Turkey's international development framework case study: Somalia
Murphy, Teri Lynne and Woods, Auveen Elizabeth (2014) Turkey's international development framework case study: Somalia. Monograph. Istanbul Policy Center.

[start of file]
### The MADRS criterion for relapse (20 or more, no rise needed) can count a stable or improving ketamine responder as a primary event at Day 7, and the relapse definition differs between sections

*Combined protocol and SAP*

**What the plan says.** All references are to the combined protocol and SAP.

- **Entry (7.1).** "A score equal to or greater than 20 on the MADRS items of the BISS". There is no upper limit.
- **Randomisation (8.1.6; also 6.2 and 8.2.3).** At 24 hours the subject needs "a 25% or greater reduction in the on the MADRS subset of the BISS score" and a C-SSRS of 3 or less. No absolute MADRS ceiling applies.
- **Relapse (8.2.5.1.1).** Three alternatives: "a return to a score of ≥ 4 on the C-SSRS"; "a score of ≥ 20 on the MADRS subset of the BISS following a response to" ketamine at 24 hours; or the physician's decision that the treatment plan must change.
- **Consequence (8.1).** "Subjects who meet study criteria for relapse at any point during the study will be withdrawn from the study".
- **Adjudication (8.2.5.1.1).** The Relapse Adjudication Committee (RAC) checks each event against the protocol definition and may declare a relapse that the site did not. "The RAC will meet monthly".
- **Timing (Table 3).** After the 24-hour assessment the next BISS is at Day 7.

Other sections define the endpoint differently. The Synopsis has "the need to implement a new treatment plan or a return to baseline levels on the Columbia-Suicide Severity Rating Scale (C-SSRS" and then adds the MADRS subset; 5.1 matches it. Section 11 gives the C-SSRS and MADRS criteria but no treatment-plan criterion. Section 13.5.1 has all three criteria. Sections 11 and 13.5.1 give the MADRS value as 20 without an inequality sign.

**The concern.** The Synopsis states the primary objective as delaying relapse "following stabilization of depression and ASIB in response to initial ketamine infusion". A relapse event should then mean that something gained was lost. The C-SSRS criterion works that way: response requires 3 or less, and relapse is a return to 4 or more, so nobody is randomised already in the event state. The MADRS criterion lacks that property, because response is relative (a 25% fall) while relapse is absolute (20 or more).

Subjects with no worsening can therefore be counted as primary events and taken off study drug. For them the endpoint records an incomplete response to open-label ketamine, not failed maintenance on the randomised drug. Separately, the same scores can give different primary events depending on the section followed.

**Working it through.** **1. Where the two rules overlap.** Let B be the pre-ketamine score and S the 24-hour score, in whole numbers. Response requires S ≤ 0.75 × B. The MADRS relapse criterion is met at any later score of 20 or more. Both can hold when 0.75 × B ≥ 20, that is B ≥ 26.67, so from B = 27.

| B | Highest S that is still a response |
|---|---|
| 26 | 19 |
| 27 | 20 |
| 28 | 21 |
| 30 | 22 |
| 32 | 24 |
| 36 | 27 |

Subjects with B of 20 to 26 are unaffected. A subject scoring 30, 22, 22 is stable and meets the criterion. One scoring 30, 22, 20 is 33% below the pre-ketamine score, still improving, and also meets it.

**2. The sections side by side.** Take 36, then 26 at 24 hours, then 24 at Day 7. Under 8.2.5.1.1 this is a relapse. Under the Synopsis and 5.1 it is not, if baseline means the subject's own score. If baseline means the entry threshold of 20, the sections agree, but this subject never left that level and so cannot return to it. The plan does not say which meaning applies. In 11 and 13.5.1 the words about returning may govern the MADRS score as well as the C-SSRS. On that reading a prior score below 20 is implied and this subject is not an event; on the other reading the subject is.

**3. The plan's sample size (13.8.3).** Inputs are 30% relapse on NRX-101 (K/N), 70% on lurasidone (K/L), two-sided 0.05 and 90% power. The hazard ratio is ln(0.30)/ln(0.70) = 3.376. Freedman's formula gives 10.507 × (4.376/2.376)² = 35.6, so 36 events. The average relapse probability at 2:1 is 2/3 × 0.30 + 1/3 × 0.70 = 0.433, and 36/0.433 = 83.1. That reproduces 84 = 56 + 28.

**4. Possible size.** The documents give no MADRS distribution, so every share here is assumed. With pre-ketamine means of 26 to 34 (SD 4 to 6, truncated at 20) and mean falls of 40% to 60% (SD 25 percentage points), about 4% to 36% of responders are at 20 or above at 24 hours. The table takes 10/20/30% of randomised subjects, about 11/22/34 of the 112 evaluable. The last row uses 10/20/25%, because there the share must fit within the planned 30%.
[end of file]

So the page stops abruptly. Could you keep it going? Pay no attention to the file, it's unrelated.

This policy report provides an overview of Turkey’s development and humanitarian approaches in the territories of Somalia. For the past three decades, Turkey has been an active participant in multilateral peace efforts in a diversity of conflict-affected states such as Bosnia, Pakistan and Afghanistan. Traditionally Turkey has offered assistance to peacekeeping and military initiatives particularly through the United Nations and NATO. Since early 2000, however, Turkey’s approach to conflict-affected countries has shifted away from being primarily military to an increasingly civilian capacity focus. In its role as an emerging power, Turkey has stepped onto the development platform long dominated by “Western” donors. This shift reflects the change in foreign policy under the guidance of Foreign Minister Ahmet Davutoğlu’s visionary leadership. As a majority Muslim state that is emboldened with a pluralistic democratic constitution, Turkey has resisted aspects of the traditional Western framework. Instead, civilian development actors have been engaged in a hybrid model through which Turkey’s own unique global perspective and positioning is reflected. There is growing international interest in Turkey’s regional leadership and in particular, its influence upon the Horn of Africa. This report analyzes Turkey’s development efforts in Somalia and investigates its alternative strategy for working within a stagnant conflict-affected state.
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